This week saw the launch Chris Bryant's Protect The Protectors Private Member’s Bill, which aims to secure greater protections for emergency service workers. It carries on where my attempts in the last parliament left off, and could not come at a more important time. Cuts to the number of police officers on our streets have not only left our communities less safe, but officers themselves are now more vulnerable as well.

As an MP I work closely with the local neighbourhood policing teams in my constituency of Halifax. There is some outstanding work going on to address the underlying causes of crime, to tackle antisocial behaviour, and to build trust and engagement across communities. I am always amazed that neighbourhood police officers seem to know the name of every kid in their patch. However cuts to West Yorkshire Police, which have totalled more than £160m since 2010, have meant that the number of neighbourhood officers in my district has been cut by half in the last year, as the budget squeeze continues and more resources are drawn into counter-terrorism and other specialisms .

Overall, West Yorkshire Police have seen a loss of around 1,200 officers. West Yorkshire Police Federation chairman Nick Smart is clear about the result: "To say it’s had no effect on frontline policing is just a nonsense.” Yet for years the Conservatives have argued just this, with the Prime Minister recently telling MPs that crime was at a record low, and ministers frequently arguing that the changing nature of crime means that the number of officers is a poor measure of police effectiveness. These figures today completely debunk that myth.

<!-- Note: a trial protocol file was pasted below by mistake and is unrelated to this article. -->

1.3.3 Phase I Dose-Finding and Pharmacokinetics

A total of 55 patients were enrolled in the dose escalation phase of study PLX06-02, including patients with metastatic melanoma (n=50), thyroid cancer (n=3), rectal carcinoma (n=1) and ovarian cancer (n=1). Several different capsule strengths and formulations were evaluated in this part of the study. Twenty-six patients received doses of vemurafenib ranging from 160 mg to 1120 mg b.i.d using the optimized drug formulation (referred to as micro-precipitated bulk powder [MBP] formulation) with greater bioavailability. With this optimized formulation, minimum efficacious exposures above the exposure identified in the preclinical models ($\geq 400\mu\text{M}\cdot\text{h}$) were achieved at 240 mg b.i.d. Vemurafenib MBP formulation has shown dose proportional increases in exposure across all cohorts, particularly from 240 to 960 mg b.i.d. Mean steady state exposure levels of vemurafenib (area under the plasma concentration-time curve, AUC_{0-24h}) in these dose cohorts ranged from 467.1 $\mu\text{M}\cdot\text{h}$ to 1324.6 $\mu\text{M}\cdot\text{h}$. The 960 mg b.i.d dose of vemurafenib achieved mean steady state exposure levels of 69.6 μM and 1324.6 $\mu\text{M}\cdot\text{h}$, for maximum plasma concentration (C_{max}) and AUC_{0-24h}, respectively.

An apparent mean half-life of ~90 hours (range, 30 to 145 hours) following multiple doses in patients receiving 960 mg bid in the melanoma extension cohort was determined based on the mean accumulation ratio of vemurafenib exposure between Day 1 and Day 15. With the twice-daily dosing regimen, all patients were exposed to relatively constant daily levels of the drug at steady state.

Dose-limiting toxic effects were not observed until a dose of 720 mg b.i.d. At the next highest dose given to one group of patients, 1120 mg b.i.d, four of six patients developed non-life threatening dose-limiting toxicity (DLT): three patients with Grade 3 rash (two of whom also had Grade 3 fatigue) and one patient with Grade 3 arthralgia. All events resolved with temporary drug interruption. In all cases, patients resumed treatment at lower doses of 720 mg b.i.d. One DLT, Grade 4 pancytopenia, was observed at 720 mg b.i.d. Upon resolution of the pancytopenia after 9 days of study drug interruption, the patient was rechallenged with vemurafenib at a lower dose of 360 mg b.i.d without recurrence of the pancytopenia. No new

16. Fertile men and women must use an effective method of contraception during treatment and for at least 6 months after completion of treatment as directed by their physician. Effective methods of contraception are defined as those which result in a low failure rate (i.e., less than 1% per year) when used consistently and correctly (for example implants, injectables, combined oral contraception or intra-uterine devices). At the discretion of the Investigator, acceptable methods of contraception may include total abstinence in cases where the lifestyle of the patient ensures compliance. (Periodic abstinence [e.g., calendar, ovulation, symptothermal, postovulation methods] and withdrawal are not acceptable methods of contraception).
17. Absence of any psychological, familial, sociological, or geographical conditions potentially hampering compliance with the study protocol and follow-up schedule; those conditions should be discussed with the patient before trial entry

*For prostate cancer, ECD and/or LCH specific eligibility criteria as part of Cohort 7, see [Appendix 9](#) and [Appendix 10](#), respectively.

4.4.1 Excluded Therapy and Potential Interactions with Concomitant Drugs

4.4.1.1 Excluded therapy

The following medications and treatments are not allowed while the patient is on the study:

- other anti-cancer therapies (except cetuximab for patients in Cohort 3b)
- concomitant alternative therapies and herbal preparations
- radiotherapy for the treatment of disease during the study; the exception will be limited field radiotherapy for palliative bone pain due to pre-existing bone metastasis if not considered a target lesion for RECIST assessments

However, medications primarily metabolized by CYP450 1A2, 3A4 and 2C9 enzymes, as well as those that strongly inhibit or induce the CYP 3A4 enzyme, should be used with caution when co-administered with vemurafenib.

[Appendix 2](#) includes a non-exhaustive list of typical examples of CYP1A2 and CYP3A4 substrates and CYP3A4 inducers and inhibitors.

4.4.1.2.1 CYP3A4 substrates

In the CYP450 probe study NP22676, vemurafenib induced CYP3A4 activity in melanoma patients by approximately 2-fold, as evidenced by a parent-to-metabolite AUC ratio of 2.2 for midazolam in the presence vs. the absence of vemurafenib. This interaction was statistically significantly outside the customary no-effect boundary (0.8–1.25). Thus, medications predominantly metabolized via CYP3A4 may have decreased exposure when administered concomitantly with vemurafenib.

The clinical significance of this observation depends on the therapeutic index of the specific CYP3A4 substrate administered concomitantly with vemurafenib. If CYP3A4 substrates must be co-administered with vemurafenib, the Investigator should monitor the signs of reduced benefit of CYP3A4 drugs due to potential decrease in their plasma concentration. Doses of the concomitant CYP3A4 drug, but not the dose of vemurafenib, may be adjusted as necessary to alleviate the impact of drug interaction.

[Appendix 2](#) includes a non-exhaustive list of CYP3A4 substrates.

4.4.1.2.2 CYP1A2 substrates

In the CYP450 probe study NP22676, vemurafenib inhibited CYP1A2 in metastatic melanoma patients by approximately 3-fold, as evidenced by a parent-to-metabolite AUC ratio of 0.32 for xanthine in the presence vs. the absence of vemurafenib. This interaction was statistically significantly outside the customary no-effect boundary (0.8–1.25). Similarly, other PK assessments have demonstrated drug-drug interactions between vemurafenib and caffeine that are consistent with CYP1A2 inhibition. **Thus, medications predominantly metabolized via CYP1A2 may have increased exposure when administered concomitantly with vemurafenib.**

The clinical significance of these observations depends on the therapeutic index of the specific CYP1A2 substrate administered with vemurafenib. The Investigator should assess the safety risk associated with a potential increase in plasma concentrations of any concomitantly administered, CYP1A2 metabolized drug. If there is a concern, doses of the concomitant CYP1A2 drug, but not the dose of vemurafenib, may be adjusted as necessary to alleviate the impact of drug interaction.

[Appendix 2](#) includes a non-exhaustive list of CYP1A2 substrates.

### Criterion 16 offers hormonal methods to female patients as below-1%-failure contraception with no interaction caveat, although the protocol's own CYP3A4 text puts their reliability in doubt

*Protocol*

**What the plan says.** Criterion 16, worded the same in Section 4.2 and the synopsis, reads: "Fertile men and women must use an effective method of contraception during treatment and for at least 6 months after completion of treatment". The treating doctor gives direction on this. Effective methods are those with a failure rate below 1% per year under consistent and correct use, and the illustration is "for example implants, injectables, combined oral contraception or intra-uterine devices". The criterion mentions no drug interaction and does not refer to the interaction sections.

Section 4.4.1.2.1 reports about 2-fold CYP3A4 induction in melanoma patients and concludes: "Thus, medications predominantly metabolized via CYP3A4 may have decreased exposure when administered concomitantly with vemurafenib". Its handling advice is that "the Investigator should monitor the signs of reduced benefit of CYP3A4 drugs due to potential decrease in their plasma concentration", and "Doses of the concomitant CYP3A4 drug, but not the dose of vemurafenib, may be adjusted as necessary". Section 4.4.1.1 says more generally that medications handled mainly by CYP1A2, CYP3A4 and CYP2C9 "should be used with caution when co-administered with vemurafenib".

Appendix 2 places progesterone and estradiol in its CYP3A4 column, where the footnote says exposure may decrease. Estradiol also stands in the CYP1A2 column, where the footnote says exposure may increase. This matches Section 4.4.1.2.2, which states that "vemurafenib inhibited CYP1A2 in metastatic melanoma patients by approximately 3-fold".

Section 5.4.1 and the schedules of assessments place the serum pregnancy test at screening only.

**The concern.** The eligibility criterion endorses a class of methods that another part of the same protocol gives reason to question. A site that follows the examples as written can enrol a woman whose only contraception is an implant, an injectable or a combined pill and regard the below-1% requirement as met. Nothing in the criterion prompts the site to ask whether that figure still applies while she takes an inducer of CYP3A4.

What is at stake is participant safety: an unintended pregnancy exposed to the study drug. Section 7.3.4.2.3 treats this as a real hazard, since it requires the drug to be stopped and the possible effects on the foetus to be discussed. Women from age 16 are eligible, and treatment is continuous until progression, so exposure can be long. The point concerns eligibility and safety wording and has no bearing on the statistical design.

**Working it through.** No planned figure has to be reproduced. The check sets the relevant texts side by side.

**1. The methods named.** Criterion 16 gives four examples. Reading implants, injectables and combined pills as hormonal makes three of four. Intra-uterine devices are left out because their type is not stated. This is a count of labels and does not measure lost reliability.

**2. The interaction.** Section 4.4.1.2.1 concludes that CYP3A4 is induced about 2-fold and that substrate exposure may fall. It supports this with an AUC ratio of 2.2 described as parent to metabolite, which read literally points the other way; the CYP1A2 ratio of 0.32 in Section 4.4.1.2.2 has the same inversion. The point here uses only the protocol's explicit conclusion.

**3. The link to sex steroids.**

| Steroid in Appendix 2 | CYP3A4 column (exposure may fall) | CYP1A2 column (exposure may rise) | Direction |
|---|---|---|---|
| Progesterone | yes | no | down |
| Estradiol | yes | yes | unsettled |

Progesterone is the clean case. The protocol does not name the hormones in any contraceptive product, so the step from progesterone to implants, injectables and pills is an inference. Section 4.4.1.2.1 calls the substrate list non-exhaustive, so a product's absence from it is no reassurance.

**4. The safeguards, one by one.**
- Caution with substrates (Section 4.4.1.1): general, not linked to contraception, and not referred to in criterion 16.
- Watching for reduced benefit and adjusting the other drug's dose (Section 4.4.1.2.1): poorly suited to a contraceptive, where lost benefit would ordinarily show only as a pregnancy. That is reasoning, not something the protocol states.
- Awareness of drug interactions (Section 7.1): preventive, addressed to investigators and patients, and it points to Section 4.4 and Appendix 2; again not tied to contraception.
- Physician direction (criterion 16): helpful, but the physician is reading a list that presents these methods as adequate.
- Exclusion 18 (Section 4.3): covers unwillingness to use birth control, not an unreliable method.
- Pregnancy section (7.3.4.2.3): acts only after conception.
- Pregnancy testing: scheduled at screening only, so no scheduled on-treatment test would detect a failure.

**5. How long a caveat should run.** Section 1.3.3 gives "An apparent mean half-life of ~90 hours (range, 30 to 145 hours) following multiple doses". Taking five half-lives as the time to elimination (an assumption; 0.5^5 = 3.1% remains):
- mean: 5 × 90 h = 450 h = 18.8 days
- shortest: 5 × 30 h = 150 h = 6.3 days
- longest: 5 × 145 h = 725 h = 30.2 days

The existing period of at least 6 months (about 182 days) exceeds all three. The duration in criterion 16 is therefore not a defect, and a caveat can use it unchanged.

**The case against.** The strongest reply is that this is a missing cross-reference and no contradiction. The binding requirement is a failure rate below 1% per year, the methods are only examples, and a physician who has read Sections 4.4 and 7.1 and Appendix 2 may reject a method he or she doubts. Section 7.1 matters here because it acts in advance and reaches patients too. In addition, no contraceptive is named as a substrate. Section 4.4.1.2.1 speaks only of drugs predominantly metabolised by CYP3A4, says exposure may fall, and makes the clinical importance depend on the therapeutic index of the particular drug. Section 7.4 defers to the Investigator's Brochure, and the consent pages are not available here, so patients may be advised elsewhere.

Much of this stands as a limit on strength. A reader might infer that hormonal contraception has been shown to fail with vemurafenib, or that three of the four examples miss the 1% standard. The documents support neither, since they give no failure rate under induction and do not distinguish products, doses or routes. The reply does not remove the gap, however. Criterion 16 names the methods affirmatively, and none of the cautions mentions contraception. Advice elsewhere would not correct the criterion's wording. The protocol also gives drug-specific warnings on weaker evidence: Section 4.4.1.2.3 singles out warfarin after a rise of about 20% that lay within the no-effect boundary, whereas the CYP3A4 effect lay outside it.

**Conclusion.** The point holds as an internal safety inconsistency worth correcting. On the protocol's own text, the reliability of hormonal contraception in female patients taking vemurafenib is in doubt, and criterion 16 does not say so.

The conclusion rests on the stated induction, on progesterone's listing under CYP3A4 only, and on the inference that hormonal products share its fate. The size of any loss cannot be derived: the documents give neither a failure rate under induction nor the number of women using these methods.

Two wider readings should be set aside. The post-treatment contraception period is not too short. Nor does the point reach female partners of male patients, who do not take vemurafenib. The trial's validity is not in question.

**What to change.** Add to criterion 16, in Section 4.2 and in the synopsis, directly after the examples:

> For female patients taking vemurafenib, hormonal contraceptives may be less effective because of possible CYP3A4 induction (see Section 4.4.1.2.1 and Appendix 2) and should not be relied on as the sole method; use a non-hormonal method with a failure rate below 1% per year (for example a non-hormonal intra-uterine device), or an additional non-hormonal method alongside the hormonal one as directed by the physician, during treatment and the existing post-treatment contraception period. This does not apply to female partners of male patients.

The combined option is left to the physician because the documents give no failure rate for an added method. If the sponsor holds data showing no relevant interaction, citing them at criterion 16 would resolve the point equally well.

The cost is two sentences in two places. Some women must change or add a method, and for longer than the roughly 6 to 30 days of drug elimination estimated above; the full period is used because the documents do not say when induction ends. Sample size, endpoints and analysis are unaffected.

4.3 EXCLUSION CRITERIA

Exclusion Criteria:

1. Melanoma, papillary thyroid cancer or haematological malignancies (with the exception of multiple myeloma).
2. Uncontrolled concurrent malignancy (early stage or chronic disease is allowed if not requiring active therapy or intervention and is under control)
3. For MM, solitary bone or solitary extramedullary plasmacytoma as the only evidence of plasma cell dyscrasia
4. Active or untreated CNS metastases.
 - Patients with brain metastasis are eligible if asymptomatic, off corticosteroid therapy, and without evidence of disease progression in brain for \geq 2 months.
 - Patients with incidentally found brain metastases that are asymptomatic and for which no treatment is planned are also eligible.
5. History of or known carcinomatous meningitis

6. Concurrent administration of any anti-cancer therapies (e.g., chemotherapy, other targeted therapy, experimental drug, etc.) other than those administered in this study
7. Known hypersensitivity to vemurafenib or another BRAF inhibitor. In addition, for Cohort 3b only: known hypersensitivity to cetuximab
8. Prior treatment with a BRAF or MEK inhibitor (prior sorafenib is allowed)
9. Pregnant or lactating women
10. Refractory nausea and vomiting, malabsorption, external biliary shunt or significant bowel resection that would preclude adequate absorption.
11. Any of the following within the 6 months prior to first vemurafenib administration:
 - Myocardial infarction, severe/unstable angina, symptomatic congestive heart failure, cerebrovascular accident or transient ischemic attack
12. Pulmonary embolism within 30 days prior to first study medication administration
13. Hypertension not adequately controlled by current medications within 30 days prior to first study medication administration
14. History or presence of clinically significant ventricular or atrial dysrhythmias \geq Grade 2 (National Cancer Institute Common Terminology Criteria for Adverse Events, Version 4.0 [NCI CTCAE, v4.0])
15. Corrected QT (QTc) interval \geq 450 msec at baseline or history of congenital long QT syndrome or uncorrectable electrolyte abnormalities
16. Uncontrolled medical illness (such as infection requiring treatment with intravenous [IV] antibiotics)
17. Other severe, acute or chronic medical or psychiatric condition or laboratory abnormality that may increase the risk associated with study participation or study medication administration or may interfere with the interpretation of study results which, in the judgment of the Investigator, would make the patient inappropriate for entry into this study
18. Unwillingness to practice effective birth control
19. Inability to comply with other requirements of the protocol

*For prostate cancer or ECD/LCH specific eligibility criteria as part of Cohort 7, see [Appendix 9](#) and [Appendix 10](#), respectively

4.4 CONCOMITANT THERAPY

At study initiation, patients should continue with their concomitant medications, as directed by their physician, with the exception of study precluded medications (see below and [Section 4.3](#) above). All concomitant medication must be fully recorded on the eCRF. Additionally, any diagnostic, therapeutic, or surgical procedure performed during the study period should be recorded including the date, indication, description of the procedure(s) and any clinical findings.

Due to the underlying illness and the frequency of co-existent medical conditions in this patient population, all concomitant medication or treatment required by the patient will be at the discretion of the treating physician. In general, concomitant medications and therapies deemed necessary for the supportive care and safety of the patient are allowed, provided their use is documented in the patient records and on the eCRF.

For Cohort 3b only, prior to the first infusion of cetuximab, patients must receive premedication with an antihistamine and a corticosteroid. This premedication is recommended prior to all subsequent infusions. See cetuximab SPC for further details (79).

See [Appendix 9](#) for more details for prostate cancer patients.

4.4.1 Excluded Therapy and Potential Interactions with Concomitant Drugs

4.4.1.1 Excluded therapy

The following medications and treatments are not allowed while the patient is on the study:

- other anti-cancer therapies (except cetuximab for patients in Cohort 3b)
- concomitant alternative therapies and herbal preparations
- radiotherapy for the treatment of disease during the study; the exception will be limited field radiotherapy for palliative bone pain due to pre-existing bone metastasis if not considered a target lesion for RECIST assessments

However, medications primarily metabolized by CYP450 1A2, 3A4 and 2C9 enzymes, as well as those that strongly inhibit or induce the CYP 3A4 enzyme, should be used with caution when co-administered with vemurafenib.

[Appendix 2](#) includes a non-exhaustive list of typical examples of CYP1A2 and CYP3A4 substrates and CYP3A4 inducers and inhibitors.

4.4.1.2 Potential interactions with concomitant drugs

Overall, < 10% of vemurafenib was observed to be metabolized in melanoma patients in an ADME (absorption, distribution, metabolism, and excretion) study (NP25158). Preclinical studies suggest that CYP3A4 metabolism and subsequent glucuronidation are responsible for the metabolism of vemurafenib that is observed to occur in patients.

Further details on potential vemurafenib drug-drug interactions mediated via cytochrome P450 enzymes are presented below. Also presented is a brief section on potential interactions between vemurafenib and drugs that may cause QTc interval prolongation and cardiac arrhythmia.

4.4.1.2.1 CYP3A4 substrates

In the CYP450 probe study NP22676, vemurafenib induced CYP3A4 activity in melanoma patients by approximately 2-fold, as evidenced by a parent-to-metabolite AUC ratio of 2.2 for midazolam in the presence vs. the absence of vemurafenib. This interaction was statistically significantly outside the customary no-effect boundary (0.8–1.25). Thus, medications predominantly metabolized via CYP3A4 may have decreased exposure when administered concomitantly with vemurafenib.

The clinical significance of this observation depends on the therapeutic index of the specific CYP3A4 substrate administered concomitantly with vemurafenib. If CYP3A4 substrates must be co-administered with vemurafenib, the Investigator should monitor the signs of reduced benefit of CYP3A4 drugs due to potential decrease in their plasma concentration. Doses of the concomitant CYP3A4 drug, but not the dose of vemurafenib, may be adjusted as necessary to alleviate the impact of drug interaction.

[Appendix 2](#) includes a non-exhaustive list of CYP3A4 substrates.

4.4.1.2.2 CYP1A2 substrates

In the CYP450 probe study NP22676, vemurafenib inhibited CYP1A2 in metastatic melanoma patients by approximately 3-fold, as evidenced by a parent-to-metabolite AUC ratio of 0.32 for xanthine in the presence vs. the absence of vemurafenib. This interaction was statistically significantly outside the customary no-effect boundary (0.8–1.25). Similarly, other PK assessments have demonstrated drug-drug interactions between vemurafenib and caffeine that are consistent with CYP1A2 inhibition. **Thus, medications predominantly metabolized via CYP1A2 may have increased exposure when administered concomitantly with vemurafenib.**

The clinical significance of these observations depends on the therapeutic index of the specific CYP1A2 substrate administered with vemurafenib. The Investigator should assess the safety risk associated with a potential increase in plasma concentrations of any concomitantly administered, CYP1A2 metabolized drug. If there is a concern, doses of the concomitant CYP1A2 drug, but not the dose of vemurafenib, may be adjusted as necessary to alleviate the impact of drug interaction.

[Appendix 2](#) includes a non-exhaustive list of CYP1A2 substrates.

Constituents are also increasingly coming to me with concerns that crimes are not investigated once they are reported. Where the police simply do not have the resources to follow-up and attend or investigate crimes, communities lose faith and the criminals grow in confidence.

A frequently overlooked part of this discussion is that the demands on police have increased hugely, often in some unexpected ways. A clear example of this is that cuts in our mental health services have resulted in police officers having to deal with mental health issues in the custody suite. While on shift with the police last year, I saw how an average night included a series of people detained under the Mental Health Act. Due to a lack of specialist beds, vulnerable patients were held in a police cell, or even in the back of a police car, for their own safety. We should all be concerned that the police are becoming a catch-all for the state’s failures.

While the politically charged campaign to restore police numbers is ongoing, Protect The Protectors is seeking to build cross-party support for measures that would offer greater protections to officers immediately. In February, the Police Federation of England and Wales released the results of its latest welfare survey data which suggest that there were more than two million unarmed physical assaults on officers over a 12-month period, and a further 302,842 assaults using a deadly weapon.

This is partly due to an increase in single crewing, which sees officers sent out on their own into often hostile circumstances. Morale in the police has suffered hugely in recent years and almost every front-line officer will be able to recall a time when they were recently assaulted.

If we want to tackle this undeniable rise in violent crime, then a large part of the solution is protecting those who protect us; strengthening the law to keep them from harm where possible, restoring morale by removing the pay cap, and most importantly, increasing their numbers.

Holly Lynch is the MP for Halifax. The Protect the Protectors bill will get its second reading on the Friday 20th October.